If it seems as if the flotsam and jetsam of internet fraud are seemingly unstoppable, you are not alone. Despite the best efforts of browser creators, service providers, and internet users there has been a large uptick in the number of identity thefts reported to authorities. In fact, one of the most audacious scams is that of criminals researching potential victims on the internet and then calling them posing as IRS investigators. They tell the person answering the phone that there is a discrepancy in their latest return, but, if they pay over the phone the matter can be closed. US Treasury Department Inspector General J. Russell George says it is “the biggest scam that we’ve seen this year.” That was in 2014, and since then the problem has grown worse.
Robert Siciliano, a McAfee online security expert, said:
“People in general are so naive about this stuff, they want to believe that the person on the other end is actually real. It’s much more convenient and pleasant to believe that the person calling you is legit. We don’t want to believe that evil is calling us.”
Siciliano continued by stating: “It’s difficult, if not impossible to stop.”
How Widespread is the Problem of Identity Fraud and the IRS?
According to the Government Accountability Office, in 2013 identity thieves got around $5.8 billion in phony refunds and prevented an additional $24.2 billion from being directed to scammers.
This is just one IRS scam. More aggressive and harder to defend against IRS scams include one where a black hatter steals your identity and then files your taxes with his or her address (usually a post office box) to collect a bogus refund.
In 2015, the United States Federal Trade Commission (FTC) fielded 490,000 identity theft complaints, which is a 47% increase in identity theft reports. The FTC Chairwoman Edith Ramirez has called tax refund fraud, “the largest and fastest growing ID theft category” in the history of her organization.
Top IRS Scams for 2016
Each year, the IRS makes a list of the top scams facing consumers. In 2016 the top three were:
This is the number one challenge taxpayers and the IRS need to guard against. Identity theft occurs when a person other than yourself gets hold of your personal and financial information and uses it without your permission. The scam involves stealing your identity and then filing a tax return under your name and claiming a totally bogus tax refund. The ideal target for identity theft is a person around 70-years old – as they are less sophisticated about the internet and how it works and often fall victim to phishing scams or other scams that ply upon their lack of knowledge, fear of having done wrong, and tend to be more trusting.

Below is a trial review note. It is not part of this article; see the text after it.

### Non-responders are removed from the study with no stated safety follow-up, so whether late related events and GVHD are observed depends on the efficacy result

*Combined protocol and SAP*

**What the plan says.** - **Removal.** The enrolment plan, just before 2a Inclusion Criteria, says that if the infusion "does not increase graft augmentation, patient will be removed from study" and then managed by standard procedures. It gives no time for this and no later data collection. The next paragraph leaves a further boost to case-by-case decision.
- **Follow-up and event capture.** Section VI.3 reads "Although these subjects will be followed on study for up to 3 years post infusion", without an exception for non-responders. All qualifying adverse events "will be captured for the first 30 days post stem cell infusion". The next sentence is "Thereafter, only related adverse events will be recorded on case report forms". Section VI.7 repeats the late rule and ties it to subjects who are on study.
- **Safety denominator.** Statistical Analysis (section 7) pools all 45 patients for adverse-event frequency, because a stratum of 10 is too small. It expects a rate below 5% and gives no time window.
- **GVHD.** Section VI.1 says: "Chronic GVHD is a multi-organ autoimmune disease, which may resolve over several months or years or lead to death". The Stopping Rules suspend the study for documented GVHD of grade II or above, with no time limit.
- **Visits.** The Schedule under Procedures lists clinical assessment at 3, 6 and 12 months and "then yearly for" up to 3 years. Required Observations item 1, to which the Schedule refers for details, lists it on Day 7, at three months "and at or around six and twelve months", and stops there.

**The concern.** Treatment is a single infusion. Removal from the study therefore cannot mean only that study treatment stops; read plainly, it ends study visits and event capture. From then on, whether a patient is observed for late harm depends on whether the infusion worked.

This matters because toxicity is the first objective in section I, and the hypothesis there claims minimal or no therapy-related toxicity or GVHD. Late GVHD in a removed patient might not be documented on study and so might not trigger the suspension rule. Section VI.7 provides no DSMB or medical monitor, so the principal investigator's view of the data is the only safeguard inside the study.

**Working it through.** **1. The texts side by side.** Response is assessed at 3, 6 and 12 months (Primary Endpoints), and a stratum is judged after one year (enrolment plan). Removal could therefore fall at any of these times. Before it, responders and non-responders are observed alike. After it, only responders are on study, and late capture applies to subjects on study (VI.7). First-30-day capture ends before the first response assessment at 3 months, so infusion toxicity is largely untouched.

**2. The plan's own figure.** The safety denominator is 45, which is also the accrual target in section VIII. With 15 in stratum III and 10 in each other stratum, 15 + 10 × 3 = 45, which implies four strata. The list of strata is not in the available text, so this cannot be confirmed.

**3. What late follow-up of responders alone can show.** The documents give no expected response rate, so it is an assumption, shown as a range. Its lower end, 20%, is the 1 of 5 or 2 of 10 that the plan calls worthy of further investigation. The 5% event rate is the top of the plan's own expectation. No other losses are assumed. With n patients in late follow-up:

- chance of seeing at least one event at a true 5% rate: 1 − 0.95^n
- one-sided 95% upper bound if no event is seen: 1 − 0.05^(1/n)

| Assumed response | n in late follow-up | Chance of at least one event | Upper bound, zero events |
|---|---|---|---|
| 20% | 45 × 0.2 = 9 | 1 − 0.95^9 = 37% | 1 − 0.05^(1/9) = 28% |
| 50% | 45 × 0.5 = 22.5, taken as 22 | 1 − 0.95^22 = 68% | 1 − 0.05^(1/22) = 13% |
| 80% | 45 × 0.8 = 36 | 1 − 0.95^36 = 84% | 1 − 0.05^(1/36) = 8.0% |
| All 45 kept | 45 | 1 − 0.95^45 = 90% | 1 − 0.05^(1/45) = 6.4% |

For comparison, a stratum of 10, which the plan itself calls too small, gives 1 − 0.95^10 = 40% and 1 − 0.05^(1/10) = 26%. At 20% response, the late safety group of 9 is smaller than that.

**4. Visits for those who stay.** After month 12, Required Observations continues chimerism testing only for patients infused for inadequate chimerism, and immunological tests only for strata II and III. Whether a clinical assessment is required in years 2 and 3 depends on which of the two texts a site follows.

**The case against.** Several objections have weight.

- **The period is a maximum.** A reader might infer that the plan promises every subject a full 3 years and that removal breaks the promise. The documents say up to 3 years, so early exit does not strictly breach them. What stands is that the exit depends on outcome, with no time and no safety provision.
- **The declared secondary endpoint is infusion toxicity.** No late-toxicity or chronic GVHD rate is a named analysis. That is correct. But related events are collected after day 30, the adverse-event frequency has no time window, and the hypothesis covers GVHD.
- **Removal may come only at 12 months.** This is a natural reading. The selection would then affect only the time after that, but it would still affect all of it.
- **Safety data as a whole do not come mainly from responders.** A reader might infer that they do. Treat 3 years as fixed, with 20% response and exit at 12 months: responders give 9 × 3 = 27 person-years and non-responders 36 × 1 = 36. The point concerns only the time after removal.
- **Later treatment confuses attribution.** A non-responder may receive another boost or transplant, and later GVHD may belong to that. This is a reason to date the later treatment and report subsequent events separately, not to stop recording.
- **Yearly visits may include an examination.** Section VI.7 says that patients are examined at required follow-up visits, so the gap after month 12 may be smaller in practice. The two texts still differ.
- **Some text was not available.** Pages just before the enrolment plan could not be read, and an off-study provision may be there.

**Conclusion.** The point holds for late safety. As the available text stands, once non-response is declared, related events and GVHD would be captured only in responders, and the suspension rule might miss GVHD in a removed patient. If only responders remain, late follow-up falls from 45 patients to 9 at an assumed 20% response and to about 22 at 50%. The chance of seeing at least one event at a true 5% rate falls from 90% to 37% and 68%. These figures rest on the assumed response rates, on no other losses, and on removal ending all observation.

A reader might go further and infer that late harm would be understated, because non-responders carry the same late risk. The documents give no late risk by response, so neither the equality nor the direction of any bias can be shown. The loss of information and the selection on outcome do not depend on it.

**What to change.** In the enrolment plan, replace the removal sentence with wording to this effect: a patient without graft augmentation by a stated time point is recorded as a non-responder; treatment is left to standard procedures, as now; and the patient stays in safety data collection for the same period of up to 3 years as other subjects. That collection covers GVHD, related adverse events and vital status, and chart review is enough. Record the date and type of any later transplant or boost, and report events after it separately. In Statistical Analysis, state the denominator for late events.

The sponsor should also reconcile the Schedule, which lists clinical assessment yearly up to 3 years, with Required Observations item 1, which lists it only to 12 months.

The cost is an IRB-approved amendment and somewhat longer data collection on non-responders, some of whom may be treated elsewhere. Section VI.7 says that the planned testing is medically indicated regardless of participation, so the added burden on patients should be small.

Just in the past two years, almost 4,600 citizens have received calls from fake IRS agents who have collected over $23 million from victims. The usual spiel is that a person calls you, says you owe the IRS money, and threatens you with arrest unless you pay right away.
Victims of phishing scams are fooled into giving up personal information through email or on a website. Phony emails often ask for personal identification information (PII). The email may contain a link that if clicked downloads and installs spyware, or directs you to another site that looks legitimate but isn’t. The IRS never initiates an email to a taxpayer asking for personal or financial information. But, other sites such as TurboTax or Intuit may – so treat emails from them with caution. If in doubt, call the customer service number from their actual website which can be easily found by a search online. If you still have doubts, treat it as if it were illegitimate.